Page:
The Importance of Knowing What You Want from a Publisher

Written by Emily Harstone

Authors seeking to get their first manuscript published all have different goals. For some authors, any press will do, even if they have to pay for publication to happen (although I highly encourage you to self-publish through Amazon or another print-on-demand company, if that is the case).

Other authors are interested in presses that have great distribution and a history of publishing best-selling novels. Other authors just want a traditional publisher of any kind.

I think it’s important to make a list for yourself, in terms of goals. Even if you are sure you want an agent, this is an important list to have made for your own sake. Not all agents are created equal and if you don’t have the right one, they might submit your work to publishers that don’t meet your criteria.

For example, my list for a prose publisher includes the following items:

  1. Must have major distribution.
  2. Must have some kind of marketing.
  3. Must have print and electronic versions of the book.
  4. Must have an established reputation.

Now it’s important for this list to be realistic. I read a lot of lists that involve extravagant advances, which are unusual for first books now, even with agents.

But it also comes down to genre. For example, my list of requirements for poetry publishers just has two points on it:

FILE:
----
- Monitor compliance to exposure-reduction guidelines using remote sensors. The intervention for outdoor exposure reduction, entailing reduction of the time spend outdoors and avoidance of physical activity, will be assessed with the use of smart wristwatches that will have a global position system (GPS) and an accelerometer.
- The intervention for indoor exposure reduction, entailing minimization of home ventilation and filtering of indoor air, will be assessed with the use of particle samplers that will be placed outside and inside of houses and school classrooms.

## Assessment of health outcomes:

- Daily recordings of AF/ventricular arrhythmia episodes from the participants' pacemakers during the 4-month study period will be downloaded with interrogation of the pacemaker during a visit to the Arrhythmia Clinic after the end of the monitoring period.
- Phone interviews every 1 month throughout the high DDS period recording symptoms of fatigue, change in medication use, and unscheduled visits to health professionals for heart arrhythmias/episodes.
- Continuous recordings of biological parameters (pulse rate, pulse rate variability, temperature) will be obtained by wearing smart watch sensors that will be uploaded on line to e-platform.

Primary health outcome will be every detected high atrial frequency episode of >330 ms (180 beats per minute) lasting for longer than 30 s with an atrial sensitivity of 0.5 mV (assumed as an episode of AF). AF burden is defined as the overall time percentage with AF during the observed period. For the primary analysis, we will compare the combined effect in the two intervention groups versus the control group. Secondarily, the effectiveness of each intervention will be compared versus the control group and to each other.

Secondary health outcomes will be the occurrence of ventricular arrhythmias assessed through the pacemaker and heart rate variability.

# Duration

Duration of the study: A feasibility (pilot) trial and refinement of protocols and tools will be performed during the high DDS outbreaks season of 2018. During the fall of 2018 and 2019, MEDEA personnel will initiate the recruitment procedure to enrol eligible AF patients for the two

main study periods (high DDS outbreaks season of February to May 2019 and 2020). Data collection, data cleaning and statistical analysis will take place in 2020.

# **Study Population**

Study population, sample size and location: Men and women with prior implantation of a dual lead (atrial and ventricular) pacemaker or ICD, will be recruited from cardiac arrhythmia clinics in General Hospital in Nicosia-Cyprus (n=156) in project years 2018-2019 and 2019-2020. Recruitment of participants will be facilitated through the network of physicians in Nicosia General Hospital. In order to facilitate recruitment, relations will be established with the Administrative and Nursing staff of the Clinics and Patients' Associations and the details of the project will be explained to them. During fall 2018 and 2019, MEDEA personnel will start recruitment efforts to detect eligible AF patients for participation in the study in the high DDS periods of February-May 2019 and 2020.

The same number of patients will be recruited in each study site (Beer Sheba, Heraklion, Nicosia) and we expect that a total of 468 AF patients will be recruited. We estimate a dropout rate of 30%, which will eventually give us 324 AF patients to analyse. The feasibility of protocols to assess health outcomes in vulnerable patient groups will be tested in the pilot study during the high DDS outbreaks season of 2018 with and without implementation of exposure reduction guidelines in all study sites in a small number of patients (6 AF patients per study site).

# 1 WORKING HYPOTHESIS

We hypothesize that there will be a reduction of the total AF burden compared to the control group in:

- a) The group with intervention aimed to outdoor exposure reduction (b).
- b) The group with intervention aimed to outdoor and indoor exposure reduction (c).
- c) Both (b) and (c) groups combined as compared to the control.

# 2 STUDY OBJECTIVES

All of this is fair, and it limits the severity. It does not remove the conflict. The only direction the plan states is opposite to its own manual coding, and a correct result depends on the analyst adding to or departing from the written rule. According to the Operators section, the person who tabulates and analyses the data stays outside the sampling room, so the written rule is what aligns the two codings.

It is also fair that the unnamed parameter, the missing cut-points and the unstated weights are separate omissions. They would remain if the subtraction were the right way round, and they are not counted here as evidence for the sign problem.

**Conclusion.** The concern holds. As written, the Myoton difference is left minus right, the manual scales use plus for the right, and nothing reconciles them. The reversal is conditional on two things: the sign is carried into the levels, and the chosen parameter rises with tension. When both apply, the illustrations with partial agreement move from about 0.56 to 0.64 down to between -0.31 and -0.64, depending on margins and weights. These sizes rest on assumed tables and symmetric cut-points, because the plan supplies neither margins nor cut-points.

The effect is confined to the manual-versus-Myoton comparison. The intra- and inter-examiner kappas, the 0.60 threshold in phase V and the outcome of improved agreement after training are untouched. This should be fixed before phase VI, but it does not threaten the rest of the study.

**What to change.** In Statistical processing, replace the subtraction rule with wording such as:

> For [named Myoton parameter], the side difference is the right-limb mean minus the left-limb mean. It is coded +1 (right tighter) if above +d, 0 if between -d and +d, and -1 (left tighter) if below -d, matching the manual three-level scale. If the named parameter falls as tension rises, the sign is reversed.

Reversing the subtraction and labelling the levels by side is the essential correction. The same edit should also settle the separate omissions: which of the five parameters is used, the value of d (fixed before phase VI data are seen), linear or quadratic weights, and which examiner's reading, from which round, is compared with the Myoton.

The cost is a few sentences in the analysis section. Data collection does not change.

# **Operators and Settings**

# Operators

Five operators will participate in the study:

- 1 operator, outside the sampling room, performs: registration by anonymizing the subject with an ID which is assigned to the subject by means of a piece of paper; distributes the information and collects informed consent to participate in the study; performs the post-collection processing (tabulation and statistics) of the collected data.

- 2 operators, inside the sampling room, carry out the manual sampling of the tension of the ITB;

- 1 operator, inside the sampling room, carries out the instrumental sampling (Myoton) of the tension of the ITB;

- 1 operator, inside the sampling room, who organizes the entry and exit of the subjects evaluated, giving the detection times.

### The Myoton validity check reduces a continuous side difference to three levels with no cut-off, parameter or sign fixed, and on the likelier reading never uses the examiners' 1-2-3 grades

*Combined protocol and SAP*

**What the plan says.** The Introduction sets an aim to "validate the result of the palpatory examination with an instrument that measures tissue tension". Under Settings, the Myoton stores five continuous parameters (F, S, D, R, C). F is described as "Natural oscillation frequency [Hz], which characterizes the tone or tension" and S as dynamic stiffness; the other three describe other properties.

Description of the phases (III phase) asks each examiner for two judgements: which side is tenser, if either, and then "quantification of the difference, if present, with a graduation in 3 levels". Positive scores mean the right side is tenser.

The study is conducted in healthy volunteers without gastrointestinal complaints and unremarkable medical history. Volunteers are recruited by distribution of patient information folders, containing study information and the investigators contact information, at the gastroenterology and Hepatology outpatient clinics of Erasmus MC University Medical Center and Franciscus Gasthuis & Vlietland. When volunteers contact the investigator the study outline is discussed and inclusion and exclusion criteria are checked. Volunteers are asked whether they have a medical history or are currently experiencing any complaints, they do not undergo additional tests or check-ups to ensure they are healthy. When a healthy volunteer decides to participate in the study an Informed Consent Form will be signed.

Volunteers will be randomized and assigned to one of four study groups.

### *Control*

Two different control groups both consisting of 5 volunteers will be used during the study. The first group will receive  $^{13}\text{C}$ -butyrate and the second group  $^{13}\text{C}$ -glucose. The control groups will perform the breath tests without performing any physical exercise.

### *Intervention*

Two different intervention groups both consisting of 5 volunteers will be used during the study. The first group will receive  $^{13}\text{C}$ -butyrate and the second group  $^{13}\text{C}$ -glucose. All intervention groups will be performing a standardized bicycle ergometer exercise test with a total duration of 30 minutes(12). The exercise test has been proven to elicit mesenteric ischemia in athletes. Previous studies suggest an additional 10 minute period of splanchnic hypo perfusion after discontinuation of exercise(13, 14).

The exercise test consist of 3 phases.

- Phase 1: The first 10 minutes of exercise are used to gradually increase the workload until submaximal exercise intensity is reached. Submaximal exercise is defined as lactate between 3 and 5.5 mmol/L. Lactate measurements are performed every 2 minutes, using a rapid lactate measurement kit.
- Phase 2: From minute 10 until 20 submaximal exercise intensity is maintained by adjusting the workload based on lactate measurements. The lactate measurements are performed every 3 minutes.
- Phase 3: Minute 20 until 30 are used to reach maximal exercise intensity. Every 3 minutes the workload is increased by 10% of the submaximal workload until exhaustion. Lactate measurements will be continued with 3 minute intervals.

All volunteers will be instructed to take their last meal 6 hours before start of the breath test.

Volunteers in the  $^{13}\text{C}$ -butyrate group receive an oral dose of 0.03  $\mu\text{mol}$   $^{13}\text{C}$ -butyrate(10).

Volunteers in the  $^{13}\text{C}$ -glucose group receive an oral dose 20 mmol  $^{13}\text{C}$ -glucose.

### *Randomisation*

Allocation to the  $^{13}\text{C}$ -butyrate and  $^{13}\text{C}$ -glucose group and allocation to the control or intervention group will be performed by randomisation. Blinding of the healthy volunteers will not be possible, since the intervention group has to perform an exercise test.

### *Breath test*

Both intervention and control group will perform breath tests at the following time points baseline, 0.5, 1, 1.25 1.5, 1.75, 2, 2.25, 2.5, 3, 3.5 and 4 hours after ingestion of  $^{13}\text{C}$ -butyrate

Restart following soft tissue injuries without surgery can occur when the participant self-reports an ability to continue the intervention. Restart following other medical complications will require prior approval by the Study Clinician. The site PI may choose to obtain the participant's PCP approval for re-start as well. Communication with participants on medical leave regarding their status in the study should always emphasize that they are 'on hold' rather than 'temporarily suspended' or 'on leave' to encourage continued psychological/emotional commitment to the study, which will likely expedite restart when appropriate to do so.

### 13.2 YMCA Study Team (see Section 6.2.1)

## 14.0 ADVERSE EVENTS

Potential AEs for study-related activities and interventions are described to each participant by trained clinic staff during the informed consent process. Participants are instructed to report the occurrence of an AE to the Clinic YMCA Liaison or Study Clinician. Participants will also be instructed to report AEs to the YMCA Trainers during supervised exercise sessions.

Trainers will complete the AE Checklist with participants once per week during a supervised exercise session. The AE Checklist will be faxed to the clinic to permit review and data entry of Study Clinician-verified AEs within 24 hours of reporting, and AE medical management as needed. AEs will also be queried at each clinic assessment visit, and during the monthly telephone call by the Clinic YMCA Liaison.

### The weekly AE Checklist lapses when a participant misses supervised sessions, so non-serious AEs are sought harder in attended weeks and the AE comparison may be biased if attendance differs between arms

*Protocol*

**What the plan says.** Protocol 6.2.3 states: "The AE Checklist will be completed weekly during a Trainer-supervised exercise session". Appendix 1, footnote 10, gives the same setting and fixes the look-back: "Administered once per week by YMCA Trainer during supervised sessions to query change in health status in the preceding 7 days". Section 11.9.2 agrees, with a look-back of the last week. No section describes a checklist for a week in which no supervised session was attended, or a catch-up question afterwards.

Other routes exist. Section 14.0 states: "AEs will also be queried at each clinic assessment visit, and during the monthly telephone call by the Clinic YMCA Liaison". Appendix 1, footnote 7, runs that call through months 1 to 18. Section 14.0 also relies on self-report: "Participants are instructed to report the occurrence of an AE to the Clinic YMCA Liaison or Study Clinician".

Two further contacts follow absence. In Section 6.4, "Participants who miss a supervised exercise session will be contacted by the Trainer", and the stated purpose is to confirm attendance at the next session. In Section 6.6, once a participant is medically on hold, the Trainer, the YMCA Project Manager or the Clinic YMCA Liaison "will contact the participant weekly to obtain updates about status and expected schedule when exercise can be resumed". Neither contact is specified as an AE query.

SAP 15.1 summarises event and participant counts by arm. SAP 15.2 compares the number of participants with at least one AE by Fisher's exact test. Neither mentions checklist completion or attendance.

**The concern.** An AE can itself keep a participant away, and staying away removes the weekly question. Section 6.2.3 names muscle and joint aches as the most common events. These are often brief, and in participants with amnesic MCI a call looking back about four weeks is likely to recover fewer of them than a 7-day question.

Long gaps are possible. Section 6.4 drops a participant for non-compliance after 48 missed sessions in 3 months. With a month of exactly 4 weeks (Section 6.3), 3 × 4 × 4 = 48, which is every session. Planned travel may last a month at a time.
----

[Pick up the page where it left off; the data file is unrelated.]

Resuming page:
1. Must have distribution.
  2. Must have an established reputation.

This is because poetry presses rarely have any marketing team at all, and most poetry presses don’t have electronic versions of the book, for a good reason   Kindles and other devices really interfere with how line breaks work.

So knowing your genre is very much an important part of finding the right agent (which don’t really exist in the poetry world) or publisher.

Once you make the list and submit to the publishers on it (unless you are going the agent route), you have to decide at what point, if your work is not accepted, do you start to change your requirements for what you want from a publisher, or instead do you stop submitting for the time being and start on something new?

Setting clear guidelines ahead of time makes the publication process so much easier, and allows you to easily eliminate publishers that don’t meet your requirements.


Emily Harstone is the author of many popular books, including The Authors Publish Guide to Manuscript SubmissionsThe 2019 Guide to Manuscript PublishersSubmit, Publish, Repeat, and The Authors Publish Guide to Children’s and Young Adult Publishing.

She occasionally teaches a course on manuscript publishing, as well as a course on publishing in literary journals.

 

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